Mrs. Renee Hofstedter

BA Psychology, MS Education, BA Psychology, MS Education

Affiliations: Bnos Bais Yaakov

High School Biology Teacher, High School Biology Teacher

Research Interests:

Genetics, Bioethics, Rare Diseases, Translational Research

Brief Bio:

Genetics and bioethics, and the diagnosis of rare diseases. Renee is working on a capstone project aimed at improving the patients’ experience as they go through their diagnostic odyssey and disease management. Renee is passionate about using translational research to explore ways to improve the patients’ experience as they go through the diagnosis of a rare disease. She is interested in genetics, especially how it relates to the patient experience. She focuses on the psychosocial effects of genetic testing and diagnosis on patients and their families, with a focus at the paediatric population. Renee has a masters of science in education and has been teaching high school Biology for ten years. She loves teaching and getting to know people. She enjoys traveling and skiing.

Capstone Project:

Rare disease patients do not receive timely genetic diagnosis due to many barriers. Despite the abundant data published about the diagnostic odyssey, most of it presents the perspectives of stakeholders other than the patients, such as health care providers and researchers.
We learned that beyond the lengthy process of the diagnostic odyssey, patients and caregivers are also negatively impacted by various challenges in their experiences. This includes communication problems with physicians, the difficulty in getting a referral to genetic testing, and the need for support in understanding the scientific information on their disease. Understanding these experiences of this patient population would help us describe the overall needs of Canadian patients with rare diseases as they navigate through their diagnostic odyssey.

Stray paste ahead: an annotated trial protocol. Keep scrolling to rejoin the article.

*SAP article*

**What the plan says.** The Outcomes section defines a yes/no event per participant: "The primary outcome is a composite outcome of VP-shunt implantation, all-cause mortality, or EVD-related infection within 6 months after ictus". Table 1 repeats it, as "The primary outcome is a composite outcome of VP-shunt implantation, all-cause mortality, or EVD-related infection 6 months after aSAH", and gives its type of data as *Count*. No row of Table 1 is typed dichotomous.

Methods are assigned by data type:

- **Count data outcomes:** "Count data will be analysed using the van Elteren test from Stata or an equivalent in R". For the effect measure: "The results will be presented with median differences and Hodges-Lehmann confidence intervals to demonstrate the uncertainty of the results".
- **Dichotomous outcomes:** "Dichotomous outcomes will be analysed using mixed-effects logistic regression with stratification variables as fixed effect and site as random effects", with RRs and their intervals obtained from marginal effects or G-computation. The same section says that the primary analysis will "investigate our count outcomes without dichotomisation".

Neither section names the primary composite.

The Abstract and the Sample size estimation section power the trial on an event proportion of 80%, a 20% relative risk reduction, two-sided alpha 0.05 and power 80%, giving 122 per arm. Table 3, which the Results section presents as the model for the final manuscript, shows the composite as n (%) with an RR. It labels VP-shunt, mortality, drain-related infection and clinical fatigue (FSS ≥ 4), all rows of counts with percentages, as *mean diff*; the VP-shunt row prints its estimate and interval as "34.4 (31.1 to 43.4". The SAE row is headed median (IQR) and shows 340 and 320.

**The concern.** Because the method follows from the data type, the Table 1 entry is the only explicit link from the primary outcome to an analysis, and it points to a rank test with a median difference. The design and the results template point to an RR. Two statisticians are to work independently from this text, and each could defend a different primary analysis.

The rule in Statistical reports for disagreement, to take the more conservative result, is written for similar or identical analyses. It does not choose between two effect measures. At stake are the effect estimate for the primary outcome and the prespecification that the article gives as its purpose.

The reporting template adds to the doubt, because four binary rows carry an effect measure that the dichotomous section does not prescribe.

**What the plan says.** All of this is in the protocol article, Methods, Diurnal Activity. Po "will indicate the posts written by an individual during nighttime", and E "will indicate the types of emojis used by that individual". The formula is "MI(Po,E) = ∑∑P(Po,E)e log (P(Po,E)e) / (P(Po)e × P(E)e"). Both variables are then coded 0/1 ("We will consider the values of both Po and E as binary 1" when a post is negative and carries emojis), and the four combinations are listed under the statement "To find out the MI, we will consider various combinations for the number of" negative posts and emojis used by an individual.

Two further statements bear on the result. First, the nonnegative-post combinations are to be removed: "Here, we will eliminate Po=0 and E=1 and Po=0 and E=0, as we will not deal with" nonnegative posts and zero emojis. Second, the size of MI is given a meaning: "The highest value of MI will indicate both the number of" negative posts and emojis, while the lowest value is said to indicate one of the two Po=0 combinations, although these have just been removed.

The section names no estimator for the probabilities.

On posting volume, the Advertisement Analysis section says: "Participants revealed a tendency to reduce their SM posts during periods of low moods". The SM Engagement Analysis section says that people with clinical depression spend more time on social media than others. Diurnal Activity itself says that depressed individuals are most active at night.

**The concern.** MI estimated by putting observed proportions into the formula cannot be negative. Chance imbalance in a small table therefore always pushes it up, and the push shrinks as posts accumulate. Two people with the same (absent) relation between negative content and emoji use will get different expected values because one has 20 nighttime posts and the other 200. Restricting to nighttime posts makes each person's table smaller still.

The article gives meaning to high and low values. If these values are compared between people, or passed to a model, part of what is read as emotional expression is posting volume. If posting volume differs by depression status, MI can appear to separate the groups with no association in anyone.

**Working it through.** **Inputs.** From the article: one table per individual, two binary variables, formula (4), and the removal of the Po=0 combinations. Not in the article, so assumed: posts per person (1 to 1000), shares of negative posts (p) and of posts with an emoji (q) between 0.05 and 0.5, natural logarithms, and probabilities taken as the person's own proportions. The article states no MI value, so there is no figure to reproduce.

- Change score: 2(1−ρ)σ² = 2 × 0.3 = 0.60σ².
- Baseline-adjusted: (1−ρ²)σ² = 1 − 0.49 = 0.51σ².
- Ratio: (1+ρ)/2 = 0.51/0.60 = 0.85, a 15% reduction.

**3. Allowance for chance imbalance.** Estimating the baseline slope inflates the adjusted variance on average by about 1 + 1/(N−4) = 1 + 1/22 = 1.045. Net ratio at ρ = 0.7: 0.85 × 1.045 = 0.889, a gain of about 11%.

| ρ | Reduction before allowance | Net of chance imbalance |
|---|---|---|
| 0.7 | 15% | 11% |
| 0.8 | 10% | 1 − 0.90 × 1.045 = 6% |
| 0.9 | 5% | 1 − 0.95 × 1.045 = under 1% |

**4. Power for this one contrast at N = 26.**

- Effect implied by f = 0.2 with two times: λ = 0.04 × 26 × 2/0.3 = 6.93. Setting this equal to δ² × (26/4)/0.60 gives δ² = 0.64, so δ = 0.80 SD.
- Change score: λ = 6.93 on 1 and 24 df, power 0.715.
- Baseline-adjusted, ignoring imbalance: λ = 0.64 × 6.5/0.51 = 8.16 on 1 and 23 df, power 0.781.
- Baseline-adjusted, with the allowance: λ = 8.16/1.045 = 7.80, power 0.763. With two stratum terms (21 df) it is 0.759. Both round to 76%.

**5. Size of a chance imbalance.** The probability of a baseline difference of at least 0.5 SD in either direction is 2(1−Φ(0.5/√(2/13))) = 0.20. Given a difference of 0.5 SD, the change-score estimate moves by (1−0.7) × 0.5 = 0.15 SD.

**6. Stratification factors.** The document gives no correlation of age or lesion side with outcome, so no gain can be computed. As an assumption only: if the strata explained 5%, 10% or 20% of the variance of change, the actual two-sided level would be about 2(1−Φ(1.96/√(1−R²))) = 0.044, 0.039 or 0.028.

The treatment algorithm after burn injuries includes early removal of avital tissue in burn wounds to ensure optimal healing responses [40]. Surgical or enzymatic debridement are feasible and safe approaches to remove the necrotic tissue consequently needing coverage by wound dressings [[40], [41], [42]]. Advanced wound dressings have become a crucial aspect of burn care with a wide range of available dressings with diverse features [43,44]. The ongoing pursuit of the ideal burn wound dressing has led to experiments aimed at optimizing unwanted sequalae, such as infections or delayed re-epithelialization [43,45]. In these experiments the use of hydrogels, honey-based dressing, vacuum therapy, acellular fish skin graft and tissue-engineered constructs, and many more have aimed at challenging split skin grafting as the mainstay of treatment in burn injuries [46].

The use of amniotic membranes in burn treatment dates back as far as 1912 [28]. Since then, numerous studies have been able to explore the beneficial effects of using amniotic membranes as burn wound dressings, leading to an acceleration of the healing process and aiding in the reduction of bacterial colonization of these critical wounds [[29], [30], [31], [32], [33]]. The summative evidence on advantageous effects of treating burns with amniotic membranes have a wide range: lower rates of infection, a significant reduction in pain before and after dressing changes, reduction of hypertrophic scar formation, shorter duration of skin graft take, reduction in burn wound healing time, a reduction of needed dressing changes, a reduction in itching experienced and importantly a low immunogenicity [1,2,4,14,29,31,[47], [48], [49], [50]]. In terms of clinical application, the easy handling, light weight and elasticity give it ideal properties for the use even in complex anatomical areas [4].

Rare disease patients do not receive timely genetic diagnosis due to many barriers. Despite the abundant data published about the diagnostic odyssey, most of it presents the perspectives of stakeholders other than the patients, such as health care providers and researchers.

We learned that beyond the lengthy process of the diagnostic odyssey, patients and caregivers are also negatively impacted by various challenges in their experiences. This includes communication problems with physicians, the difficulty in getting a referral to genetic testing, and the need for support in understanding the scientific information on their disease. Understanding these experiences of this patient population would help us describe the overall needs of Canadian patients with rare diseases as they navigate through their diagnostic odyssey.

Patients with rare diseases are a unique patient population not only because of their medical challenges, but also because they are often burdened by the difficulty of finding a diagnosis. Those impacted by rare diseases are struggling to manage their (or their child’s) condition. Without knowing the root cause of their disease, they often feel lost and frustrated in this situation. Receiving a diagnosis is crucial as it can lead to more targeted treatments, slow the disease progression, and contribute to the patients’ sense of control over their condition. Diagnosis also grants patients access to certain services and support systems that can improve their disease management. The search for diagnosis can be extremely long and difficult and is referred to as a diagnostic odyssey. Currently, the average duration of the diagnostic odyssey for rare genetic conditions is 4.8 years, during which patients and their families are heavily burdened emotionally, physically, and financially. This is also a burden on the healthcare system and society as a whole.

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https://www.linkedin.com/in/renee-hofstedter-908169181/?originalSubdomain=ca

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